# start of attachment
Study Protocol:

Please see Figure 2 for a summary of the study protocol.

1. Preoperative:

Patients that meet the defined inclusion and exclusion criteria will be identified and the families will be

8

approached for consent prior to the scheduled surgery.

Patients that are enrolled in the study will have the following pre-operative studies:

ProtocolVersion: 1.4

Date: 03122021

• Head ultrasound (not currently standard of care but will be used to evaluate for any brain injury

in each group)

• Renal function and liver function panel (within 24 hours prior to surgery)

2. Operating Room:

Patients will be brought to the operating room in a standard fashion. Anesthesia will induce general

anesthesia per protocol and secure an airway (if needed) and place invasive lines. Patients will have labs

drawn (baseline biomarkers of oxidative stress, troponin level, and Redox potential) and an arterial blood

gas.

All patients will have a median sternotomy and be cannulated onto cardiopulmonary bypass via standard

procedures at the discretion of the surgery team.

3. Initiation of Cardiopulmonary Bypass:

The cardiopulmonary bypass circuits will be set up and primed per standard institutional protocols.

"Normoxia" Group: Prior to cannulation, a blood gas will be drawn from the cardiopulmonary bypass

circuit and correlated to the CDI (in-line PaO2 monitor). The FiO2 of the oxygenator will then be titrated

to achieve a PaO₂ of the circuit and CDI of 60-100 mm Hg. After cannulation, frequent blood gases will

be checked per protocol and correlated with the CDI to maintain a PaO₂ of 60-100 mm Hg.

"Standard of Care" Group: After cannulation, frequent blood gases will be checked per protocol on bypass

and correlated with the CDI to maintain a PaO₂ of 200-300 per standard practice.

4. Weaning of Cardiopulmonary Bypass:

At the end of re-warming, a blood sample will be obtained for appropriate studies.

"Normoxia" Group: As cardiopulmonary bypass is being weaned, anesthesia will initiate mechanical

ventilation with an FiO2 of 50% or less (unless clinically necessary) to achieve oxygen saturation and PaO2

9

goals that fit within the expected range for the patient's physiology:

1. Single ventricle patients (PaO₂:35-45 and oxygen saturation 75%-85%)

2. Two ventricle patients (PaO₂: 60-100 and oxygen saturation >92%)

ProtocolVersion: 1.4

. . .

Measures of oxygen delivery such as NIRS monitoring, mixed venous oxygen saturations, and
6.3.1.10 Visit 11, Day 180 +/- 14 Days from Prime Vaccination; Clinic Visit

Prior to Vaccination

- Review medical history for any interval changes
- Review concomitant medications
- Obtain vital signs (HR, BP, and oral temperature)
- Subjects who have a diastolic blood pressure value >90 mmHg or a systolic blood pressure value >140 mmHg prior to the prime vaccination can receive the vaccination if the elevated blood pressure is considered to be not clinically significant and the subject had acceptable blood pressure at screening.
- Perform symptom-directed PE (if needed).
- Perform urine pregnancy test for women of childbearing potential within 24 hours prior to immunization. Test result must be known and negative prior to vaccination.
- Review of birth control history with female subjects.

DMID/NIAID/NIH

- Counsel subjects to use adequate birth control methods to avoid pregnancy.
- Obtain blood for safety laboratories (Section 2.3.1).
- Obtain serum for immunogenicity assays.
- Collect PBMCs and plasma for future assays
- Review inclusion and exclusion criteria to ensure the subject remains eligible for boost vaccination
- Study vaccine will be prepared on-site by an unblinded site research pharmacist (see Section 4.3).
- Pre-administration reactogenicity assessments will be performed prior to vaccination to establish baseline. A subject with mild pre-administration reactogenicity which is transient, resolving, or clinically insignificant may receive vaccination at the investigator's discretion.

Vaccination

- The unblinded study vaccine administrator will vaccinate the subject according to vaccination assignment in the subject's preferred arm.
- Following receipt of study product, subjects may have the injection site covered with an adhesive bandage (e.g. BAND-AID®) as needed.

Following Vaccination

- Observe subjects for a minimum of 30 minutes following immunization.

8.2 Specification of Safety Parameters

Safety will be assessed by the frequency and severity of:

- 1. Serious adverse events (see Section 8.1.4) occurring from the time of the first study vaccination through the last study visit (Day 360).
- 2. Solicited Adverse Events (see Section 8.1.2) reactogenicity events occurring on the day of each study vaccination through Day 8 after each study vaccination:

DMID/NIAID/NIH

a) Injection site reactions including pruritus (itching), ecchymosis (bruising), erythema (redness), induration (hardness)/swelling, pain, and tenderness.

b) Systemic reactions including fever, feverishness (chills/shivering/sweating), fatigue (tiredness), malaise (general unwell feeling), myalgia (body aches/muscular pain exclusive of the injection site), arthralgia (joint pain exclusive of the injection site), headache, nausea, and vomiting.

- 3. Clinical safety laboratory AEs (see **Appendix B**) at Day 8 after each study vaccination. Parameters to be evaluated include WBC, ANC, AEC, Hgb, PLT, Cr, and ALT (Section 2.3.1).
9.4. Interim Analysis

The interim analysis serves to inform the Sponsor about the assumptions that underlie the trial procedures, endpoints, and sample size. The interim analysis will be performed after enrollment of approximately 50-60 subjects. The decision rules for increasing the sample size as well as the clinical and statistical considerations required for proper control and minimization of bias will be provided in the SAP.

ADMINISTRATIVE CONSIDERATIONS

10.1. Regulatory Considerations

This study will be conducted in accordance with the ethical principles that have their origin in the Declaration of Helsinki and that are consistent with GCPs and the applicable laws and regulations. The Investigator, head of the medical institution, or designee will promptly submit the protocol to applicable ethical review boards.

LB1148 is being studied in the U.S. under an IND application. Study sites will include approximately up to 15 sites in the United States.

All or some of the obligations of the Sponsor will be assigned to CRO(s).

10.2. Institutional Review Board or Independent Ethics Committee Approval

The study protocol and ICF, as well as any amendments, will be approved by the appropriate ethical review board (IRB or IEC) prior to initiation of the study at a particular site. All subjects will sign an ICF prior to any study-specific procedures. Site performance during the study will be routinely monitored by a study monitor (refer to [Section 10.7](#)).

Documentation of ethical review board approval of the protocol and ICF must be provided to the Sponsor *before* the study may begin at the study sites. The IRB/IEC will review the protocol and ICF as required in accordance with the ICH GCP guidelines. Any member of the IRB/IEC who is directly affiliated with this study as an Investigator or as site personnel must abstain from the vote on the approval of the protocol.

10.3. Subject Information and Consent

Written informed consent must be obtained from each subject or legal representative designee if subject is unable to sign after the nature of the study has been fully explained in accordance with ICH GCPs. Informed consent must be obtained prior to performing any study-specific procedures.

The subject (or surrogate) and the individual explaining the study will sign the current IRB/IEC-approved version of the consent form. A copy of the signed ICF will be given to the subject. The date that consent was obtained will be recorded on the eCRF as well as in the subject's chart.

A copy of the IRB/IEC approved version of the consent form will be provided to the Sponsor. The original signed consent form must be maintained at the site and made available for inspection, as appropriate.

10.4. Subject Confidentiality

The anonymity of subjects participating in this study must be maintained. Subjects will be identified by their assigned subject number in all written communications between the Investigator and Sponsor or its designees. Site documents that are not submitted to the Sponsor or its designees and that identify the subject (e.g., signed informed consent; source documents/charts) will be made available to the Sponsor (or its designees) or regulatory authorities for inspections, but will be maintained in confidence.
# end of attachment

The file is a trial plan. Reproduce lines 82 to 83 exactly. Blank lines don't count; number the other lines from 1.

A copy of the IRB/IEC approved version of the consent form will be provided to the Sponsor. The original signed consent form must be maintained at the site and made available for inspection, as appropriate.

10.4. Subject Confidentiality